Actor Shaun A.Robinson knows how tough it is to get acting work — and he wants the world to know just how rough a profession it is. With his upcoming documentary “That’s Not a Knife”, Robinson speaks to many actors — some who have had great success and others that are still chasing it — about the ups and downs they’ve experienced along the way in the hope to educate.
Meagan Meehan (MM): Did you attend acting school?
Shaun A. Robinson (SAR): Yes, I studied under Richard Cornally and Gabriella Maselli at Sydney Drama School in 2015.
MM: And what about when you decided to tackle filmmaking, did that require schooling?
SAR: A lot of people recommend you take classes for this and classes for that, and there are techniques involved in making films but in this day and age with technology, almost anyone can be a filmmaker, all it takes is a phone a camera and a good script. However, that doesn’t necessarily mean it will be better or worse than someone who has had training in filmmaking, but, to answer your question, no I didn’t do any formal training in terms of filmmaking.
MM: Was That’s Not a Knife born out of the need to inform others that your profession isn’t as glamorous as people make out?
SAR: Yes and no, that had something to do with it but in late 2016 and I was having trouble figuring out what to do with myself, a case of itchy feet really as I wasn’t getting any acting jobs and I felt a bit hopeless, the only thing that seemed to really make sense was to go to the United States, to Hollywood, to follow in the footsteps of one of my idols, Paul Hogan. The only problem was, I had no idea how to do it. I tried looking up information online but nothing really made any sense to me, felt like I was going round in circles trying to find the information I was looking for so I decided to ask some of my other actor friends, see what they had done and how they had gone about making the move to the States. Every single one had a different story or opinion on the right way of doing it, this was the moment I realised that I would have to find my own way of making the move, of following my dream. The idea to film it came about because I just thought if I can do it, anyone can do it, and I could at least show them how I achieved it and maybe even inspire others like me who are struggling to follow their dreams.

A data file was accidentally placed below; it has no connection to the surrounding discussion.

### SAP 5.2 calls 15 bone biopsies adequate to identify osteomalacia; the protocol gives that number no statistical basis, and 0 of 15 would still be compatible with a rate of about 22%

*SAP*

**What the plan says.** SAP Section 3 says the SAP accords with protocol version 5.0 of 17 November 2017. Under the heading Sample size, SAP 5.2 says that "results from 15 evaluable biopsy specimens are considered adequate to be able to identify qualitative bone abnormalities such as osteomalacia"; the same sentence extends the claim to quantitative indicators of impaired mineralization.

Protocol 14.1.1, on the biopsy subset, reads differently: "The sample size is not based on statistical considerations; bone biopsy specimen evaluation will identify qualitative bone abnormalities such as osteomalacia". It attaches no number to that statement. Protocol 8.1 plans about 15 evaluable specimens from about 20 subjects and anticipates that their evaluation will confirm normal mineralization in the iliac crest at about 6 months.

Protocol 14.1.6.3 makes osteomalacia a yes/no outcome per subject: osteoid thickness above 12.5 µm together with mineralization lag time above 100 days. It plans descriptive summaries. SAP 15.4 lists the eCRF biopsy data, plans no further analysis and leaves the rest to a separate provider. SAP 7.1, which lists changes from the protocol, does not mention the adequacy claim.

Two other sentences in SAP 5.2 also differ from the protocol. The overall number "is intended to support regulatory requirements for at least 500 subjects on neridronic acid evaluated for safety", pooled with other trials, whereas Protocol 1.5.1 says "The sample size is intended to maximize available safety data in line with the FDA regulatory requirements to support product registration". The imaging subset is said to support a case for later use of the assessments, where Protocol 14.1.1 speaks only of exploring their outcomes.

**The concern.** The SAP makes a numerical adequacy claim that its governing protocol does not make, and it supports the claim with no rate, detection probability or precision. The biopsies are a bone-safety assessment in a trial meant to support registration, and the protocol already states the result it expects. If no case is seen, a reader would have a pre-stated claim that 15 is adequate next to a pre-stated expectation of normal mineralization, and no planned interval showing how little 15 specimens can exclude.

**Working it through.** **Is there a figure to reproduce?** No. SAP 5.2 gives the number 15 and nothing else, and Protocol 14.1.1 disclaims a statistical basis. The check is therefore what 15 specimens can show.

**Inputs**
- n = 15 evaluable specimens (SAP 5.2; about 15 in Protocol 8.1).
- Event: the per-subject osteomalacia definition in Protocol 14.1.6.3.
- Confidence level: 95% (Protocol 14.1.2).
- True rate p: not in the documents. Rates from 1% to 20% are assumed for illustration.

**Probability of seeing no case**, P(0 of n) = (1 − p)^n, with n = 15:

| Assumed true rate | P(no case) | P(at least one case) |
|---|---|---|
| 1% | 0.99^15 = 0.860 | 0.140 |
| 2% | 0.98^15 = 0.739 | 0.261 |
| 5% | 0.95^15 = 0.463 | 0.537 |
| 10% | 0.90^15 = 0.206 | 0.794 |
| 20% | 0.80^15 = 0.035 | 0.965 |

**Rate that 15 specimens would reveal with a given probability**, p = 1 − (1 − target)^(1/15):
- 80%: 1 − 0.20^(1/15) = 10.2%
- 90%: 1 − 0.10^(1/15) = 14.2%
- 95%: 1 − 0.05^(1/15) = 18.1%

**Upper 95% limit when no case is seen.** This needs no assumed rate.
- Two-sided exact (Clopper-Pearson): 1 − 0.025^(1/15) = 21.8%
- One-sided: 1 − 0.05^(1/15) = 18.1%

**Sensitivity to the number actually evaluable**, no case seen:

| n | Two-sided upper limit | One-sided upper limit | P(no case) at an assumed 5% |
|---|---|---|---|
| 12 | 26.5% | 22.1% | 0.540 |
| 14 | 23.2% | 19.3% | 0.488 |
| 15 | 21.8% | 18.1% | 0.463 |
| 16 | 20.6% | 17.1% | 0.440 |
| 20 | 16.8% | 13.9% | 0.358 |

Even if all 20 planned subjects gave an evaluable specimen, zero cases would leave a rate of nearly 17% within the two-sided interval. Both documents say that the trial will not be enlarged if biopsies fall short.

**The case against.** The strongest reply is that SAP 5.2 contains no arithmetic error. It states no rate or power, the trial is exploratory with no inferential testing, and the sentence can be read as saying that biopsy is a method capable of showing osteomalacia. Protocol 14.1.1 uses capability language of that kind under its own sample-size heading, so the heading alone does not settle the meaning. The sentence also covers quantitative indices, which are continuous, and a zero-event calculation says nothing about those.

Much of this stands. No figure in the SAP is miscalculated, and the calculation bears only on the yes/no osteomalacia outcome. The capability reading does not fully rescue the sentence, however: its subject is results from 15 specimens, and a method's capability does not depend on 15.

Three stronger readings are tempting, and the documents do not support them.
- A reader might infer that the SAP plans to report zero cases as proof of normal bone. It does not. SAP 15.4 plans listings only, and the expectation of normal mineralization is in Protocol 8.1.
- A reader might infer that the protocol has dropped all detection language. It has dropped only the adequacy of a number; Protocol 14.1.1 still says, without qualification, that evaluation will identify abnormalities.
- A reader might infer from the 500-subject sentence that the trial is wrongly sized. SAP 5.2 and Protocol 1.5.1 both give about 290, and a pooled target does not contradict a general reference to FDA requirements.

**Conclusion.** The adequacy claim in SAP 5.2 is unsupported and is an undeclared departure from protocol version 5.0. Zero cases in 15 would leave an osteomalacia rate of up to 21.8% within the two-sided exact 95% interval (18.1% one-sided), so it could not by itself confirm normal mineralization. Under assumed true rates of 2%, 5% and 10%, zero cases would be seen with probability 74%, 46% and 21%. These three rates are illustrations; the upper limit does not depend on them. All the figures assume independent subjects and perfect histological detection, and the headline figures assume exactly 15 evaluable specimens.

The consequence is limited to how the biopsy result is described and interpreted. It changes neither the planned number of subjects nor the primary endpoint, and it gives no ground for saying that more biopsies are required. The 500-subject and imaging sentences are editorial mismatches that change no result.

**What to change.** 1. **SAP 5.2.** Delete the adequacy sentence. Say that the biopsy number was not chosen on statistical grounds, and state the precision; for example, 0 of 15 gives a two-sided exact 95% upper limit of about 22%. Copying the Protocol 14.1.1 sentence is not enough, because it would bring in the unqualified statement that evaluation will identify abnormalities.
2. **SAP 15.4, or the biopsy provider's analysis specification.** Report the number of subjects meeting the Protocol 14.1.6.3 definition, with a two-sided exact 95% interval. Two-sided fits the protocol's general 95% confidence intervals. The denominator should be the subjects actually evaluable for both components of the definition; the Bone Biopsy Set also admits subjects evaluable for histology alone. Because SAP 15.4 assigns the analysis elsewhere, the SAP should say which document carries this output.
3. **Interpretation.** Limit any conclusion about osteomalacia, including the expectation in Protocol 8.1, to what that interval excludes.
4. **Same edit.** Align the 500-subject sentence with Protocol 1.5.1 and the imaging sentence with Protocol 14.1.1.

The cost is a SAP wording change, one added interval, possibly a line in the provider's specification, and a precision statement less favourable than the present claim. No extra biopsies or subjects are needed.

MM: What’s the biggest misconception about being an actor?
SAR: That all actors are rich, when in actual fact, approximately 90% of actors are unemployed and often working two or three jobs to survive.
MM: Is it harder to get work in Australia than it is in America?
SAR: If we’re excluding the difficulties surrounding the attainment of work visas, then there is a substantially larger amount of opportunities in America for actors than there is in Australia. Los Angeles is a hub, Australia doesn’t really have that, so by sheer numbers alone, the amount of content being created in the US vastly outweighs that of Australia, naturally making it harder.
MM: Why were Russell Crowe, Nicole Kidman and Guy Pearce so fortunate to crack the big time? What did they do or know that helped them achieve success in the US?
SAR: That’s a question I would love to ask them myself! Unfortunately, I haven’t been able to get in contact with them to arrange interviews but perhaps they could hit me up if they’re reading this article.
MM: Have you yourself tried to crack the US?
SAR: Yes, I have, still working on it actually. I’m creating my own pathway and hopefully the documentary will help with that. I’m working hard, owning every mistake I make, every time I fall over or have a setback, I get back up, dust myself, and have another crack at it.
MM: What kind of parts have you gone up for?
SAR: I’ve gone for a variety of roles such as a Teacher, Police Officer, Serial Killer, Psychopathic Brother, Bridge Hero, even a drug induced moron with the brain capacity of a meat pie. I’ve also been the aggressor, the racist or rapist, you know, all the nice roles.
MM: How do you handle rejection?
SAR: I didn’t to begin with, it’s a very hard emotion to wrap your head around, it often makes you feel that you’re simply not good enough. A lot of actor’s fear that rejection but the fact of the matter is, if you got the audition, that’s already half the battle and once you understand that, it makes it a little bit easier. You’ll still kick yourself from time to time and feel sour about the process but you just have to get on with it.
MM: Is rejection one of the topics you talk about with interviewees in ‘’That’s Not a Knife’’?
SAR: Rejection is definitely one of the topics I discuss with a lot of my interviewees in the documentary, it can be one of those things that can break a lot of people in this industry so it’s important to have a platform for it.
MM: What plans do you have for it? Where do you think it will screen?
SAR: My Producer, Lucinda Bruce (Lady of the Light Productions) came on board last year and has helped me steer the documentary towards our final destination of distribution. We’re aiming for a Festival release later on in the year with the hopes of that leading to a Theatrical and VOD release in the US, with an eventual showing on an Australian Television Network.
MM: Where do you hope to be in ten years, sir?
SAR: I’d love to be a household name, a bit like Paul Hogan, the inspiration for all of this. I see myself doing a lot more television shows and movies both in Los Angeles and Australia; but who knows. I’m just enjoying the journey regardless of where it ends, what I do know is that I’ll be busting my ass to become one of Australia’s biggest film exports for as long as it takes.
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